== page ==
String Theory Genius Explains The Coming Breakthroughs That Will Change Life As We Know It
String field theory co-founder Michio Kaku did not even try to explain his controversial yet undeniably brilliant cosmological theory of everything during his interview on Reddit, beyond this analogy:
"In string theory, all particles are vibrations on a tiny rubber band; physics is the harmonies on the string; chemistry is the melodies we play on vibrating strings; the universe is a symphony of strings, and the 'Mind of God' is cosmic music resonating in 11 dimensional hyperspace."
(The "Mind of God" is what Stephen Hawking said we would understand once we completed a theory of everything.)While Kaku's cursory approach annoyed some Redditors (the top-voted response brings up problems with string field theory like its lack of testable theses that he did not address), it allowed him to respond to a wide array of fascinating scientific questions.
On coming breakthroughs:
"Time travel and teleportation will have to wait. It may take centuries to master these technology. But within the coming decades, we will understand dark matter, perhaps test string theory, find planets which can harbor life, and maybe have Brain 2.0, i.e. our consciousness on a disk which will survive even after we die.
"I think, in the coming years, we will have a brain pacemaker that can stimulate the memory of people with Alzheimer's disease. They will be able to upload simple memories of who they are and where they live. Beyond that, we will be able to use electronics to upload vacations we never had, perhaps. And the internet itself will be a brain-net of emotions and memories.
"The 20 century was the century of physics, with computers, lasers, TV, radio, GPS, the internet, etc. Physics, in turn, has made possible that can probe biology. So I think the 21st century will be the century of physics and biology, esp. biology that can be explored via physics. So the future belongs to nanotech, biotech, AI, and quantum physics."On "Her":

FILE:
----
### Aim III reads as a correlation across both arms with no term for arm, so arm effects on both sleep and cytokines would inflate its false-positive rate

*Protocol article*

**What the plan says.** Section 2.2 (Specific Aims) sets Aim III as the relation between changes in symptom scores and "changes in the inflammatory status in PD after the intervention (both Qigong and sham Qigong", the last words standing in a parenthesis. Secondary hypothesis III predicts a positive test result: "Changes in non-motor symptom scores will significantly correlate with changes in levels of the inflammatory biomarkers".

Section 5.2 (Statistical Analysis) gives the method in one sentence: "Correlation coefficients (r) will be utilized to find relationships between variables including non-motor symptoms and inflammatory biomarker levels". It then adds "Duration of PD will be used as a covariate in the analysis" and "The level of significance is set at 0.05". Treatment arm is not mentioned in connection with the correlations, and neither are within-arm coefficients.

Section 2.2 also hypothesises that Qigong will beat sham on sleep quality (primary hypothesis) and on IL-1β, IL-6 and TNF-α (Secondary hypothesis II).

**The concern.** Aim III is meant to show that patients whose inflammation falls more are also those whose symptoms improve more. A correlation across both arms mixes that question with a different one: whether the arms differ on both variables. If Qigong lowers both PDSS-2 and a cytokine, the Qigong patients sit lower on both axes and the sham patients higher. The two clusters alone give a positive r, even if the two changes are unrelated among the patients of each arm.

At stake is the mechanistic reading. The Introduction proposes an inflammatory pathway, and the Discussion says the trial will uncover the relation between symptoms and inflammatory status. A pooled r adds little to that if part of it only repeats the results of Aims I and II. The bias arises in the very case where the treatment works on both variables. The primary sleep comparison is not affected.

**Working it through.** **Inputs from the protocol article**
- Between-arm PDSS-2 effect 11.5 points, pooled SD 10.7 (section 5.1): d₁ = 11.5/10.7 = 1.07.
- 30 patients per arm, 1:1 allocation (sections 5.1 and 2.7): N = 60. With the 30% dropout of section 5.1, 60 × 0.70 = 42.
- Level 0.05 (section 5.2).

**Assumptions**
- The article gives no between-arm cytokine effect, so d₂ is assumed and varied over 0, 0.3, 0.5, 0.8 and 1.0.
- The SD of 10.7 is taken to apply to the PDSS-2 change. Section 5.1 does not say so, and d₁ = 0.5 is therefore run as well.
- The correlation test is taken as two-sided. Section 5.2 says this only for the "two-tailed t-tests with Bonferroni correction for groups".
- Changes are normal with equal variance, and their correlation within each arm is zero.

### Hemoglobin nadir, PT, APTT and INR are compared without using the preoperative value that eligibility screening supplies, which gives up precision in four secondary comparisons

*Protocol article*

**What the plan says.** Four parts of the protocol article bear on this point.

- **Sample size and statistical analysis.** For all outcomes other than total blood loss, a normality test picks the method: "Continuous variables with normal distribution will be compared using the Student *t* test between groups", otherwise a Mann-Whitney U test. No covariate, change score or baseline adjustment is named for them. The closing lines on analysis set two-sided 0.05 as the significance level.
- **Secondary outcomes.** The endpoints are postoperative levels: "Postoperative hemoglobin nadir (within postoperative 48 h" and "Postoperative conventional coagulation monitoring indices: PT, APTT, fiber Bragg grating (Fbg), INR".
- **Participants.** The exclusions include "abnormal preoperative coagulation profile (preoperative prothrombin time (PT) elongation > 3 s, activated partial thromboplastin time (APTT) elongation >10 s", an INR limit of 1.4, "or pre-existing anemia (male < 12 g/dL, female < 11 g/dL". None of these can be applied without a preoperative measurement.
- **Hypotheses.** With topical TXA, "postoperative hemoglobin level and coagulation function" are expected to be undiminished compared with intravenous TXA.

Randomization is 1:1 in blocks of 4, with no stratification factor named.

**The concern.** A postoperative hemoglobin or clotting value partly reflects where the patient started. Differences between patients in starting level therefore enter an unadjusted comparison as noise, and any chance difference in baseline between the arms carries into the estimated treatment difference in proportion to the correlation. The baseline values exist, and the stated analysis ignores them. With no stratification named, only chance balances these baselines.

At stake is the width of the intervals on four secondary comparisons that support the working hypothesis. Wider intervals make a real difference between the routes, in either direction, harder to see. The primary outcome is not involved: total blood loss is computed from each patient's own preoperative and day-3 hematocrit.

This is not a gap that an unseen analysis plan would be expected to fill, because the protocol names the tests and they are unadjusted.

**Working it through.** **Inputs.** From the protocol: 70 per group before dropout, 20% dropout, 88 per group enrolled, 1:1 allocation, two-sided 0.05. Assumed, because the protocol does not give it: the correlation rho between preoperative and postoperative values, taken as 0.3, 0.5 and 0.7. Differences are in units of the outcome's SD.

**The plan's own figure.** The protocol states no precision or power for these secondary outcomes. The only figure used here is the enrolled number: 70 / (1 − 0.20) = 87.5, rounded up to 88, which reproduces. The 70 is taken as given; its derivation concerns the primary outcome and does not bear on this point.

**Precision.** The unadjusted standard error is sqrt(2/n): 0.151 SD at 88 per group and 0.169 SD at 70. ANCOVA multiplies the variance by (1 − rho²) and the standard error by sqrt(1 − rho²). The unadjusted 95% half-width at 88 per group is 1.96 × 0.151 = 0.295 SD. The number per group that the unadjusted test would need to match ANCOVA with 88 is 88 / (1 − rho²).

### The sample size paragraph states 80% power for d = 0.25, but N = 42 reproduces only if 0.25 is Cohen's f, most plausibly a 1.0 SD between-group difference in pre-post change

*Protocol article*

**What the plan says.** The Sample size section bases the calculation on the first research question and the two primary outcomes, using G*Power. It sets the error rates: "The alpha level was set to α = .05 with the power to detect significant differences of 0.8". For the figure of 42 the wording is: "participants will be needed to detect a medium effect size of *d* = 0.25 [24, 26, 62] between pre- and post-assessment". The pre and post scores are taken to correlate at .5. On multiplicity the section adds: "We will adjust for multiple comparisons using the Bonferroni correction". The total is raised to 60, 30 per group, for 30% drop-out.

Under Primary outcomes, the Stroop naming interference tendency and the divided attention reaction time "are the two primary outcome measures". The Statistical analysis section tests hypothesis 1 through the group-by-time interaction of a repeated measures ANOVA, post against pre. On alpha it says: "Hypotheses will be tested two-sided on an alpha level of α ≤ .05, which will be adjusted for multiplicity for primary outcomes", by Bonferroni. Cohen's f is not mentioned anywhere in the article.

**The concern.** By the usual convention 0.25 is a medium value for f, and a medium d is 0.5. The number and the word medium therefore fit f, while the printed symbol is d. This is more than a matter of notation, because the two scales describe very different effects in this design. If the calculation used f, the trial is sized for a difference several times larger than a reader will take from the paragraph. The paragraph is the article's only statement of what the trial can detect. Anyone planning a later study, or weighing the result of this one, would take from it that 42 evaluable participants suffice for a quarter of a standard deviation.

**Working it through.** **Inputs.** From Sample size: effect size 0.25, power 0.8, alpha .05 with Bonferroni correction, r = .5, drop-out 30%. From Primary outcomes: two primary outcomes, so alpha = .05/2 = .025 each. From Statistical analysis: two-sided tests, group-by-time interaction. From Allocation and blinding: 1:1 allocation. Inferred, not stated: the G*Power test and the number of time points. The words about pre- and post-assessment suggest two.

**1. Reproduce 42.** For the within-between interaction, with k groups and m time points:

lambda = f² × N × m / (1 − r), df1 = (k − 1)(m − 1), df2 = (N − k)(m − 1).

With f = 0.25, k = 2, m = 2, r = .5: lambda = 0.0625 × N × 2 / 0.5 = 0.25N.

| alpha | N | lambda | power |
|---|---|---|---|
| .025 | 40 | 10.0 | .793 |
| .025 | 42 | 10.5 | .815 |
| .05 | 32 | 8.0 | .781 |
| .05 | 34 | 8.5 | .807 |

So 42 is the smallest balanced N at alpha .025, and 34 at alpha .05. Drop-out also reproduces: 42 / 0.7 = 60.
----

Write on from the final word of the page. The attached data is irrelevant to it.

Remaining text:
"I have not seen the movie, but I think its only a matter of time. Today, it is still easy to tell if you are talking to a computer. Computers have no sense of self-awareness, and cannot master common sense very well. But this is a technical question, so I think that, in the coming decades, we will have something like Her."
On colonizing another planet:
"I agree, along with Carl Sagan, that we should eventually become a two planet species. Life is too precious to place on a single planet. But I also think we should explore new ways to drive down the cost of space travel. instead of costly booster rockets, maybe we should think of laser/microwave driven rockets, or space elevators. Until then, the cost of space exploration will limit our ability to explore the universe.
"I think a colony in space will take much longer than sci fiction writers think. It costs $10,000 to put a pound of anything into near earth orbit. That is your weight in gold. It costs about $100,000 a pound to put you on the moon. And it costs $1,000,000 a pound to put you on Mars.
On the birth of the universe:
"The modern thinking is that time did not start with the big bang, and that there was a multiverse even before the big bang. In the inflation theory, and in string theory, there were universes before our big bang, and that big bangs are happening all the time. Universes are formed when bubbles collide or fission into smaller bubbles."
"One problem with politics is that it is a zero sum game, i.e. politicians argue how to cut the pie smaller and smaller, by reshuffling pieces of the pie. I think this is destructive. Instead, we should be creating a bigger pie, i.e. funding the science that is the source of all our prosperity. Science is not a zero sum game."On learning:
"Some advice. Keep the flame of curiosity and wonderment alive, even when studying for boring exams. That is the well from which we scientists draw our nourishment and energy. And also, learn the math. Math is the language of nature, so we have to learn this language.
"When I was a kid, I had two role models. The first was Einstein, whose futile search for a theory of everything fascinated me. But I also watched the old Flash Gordon series on TV. I was hooked by all that I saw, e.g. starships, aliens, ray guns, etc. Eventually, I realized that what was driving the entire series was physics. So I saw that my two loves as a child were really the same thing."